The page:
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Fatherhood helped Idaho’s Madison gain focus

Senior Stephen Madison leads the Vandals in every major statistical category. (Associated Press)
Senior Stephen Madison leads the Vandals in every major statistical category. (Associated Press)

MOSCOW, Idaho – Thirty minutes after another excruciating loss, this one that ended on his turnover, Stephen Madison looked beaten down. His senior year at Idaho has been three months of close calls and lost chances, and on this night the Vandals had dropped a one-point decision for the third time at home.

On his way out of the Kibbie Dome, though, Madison held on tightly to a reminder of why in some ways it’s been the best (and most memorable) season of his career.

Her name is Harper, and she’s almost 4 months old.

On Oct. 19, Madison’s girlfriend gave birth to Harper in Spokane. She came three weeks early, and three weeks before Idaho’s season started.

When the Vandals aren’t on the road, Madison’s girlfriend and daughter are with him in Moscow. That means late-night diaper changes and all the things that come with the first stages of fatherhood – which Madison said have kept him “more alert, more focused, less lazy.”

And more motivated.

“You don’t get all the hours you’re used to,” Madison said. “You don’t get to laze around and do whatever – it’s the baby’s schedule now. So it’s school and basketball and dealing with everything the baby needs: crying, change diapers, all that.”

The bearded 6-foot-6 wing/forward from Portland, who leads the Vandals (8-14, 2-6 WAC) in scoring and every other major statistical category, said a more structured schedule has helped in every area of his life.

Before college, Madison struggled staying on track academically. He said he’s always been a good test-taker, but he would lapse on his homework because “I was just young and immature and not caring what I did about school.”

When Madison transferred from Prairie High near Vancouver, Wash., to Jefferson High in Portland for his senior year, his GPA was so low that most college coaches –including ones from high-level conferences interested in Madison – stayed away. He hadn’t met the NCAA’s qualifying requirements, and schools didn’t want to take a risk offering him a scholarship.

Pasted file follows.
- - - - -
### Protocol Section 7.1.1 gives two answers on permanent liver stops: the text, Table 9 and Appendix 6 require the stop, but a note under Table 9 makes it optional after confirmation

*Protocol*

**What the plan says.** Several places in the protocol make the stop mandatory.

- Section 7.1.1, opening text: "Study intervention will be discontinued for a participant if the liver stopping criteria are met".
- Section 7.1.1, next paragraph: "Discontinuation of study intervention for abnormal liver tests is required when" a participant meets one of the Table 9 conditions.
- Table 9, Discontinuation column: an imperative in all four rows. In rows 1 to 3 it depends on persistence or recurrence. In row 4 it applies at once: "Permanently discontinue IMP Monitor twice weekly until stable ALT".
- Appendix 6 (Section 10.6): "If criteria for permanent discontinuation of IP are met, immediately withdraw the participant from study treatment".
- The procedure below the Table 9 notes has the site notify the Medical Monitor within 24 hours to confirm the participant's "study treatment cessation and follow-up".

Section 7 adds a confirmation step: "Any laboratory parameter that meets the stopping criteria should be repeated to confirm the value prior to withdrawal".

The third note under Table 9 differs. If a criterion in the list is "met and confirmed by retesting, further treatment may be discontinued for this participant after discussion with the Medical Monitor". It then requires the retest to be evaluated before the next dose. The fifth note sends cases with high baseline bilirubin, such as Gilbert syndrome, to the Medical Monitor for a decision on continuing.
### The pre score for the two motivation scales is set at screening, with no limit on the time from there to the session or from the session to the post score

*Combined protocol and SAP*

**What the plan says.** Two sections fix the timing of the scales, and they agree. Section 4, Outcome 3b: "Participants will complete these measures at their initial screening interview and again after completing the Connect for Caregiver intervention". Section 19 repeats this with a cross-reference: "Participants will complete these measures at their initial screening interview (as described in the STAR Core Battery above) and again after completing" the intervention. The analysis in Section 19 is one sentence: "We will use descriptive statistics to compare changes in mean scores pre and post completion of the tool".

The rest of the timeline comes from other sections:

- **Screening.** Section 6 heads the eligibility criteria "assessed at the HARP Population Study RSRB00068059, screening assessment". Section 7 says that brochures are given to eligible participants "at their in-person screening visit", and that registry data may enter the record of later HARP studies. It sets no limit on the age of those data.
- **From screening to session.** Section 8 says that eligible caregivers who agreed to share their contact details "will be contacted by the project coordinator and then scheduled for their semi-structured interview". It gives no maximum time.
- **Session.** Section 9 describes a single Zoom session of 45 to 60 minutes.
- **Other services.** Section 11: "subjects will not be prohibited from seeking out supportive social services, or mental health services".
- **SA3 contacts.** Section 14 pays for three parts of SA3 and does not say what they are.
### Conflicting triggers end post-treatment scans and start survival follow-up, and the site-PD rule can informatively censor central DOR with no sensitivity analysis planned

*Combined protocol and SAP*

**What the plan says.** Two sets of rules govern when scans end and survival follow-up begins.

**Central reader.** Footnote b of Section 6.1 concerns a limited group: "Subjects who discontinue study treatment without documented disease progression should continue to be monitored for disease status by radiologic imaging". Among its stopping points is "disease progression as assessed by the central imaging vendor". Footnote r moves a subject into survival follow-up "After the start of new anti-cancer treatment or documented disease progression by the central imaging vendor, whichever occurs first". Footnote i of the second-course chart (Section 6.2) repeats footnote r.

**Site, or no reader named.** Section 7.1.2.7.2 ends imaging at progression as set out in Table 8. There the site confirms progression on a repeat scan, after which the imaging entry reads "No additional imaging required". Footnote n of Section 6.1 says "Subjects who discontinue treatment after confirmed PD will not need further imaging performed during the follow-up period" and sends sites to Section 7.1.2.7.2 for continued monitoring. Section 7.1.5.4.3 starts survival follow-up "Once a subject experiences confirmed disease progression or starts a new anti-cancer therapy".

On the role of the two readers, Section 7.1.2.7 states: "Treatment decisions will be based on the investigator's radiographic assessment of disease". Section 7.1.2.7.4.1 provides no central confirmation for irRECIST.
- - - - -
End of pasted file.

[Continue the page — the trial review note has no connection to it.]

Madison ended up qualifying just before graduation after taking night classes while at Jefferson, where he played with future NBA standouts Terrence Jones and Terrence Ross.

Within a couple of weeks he had committed to Idaho, one of the few schools that stuck with him. (A few days after committing, Washington State offered him a scholarship but backed away after hearing that he had pledged to UI.)

Once Madison was at Idaho, Don Verlin and his coaching staff nudged him along in the classroom, and he has matured into the Vandals’ best all-around player. He’s incrementally increased his scoring average – from 3.7 points per game as a freshman to 17.9 as a senior, second-best in the WAC. And he leads the Vandals in rebounding, assists, blocked shots and steals.

Last week he moved into sixth place on Idaho’s all-time scoring list with 1,334 points.

“I couldn’t be happier with his development in the program,” Verlin said.

Madison has never missed a game in four seasons at UI. He’s also on track to get a general studies degree in four years, an achievement that he’s “pretty happy about” because of how long it takes some to finish college.

After school Madison wants to pursue a professional career, one that he hopes will start with an NBA summer league invite like his friend and former teammate Kyle Barone received last year. Whenever his playing career is done, Madison’s goal is to become a Division I coach.

Why? “Because I love basketball. It basically is my degree. I do it all the time,” he said.

His motivation has come into focus after becoming a father at the age of 22. He knows he needs to provide for his daughter, which means “taking everything a lot more serious.”

“He’s making big steps in life,” said fifth-year senior Joe Kammerer, the only Vandal who’s been in the program longer than Madison. “So he’s been forced to mature and be responsible. And he (has).”

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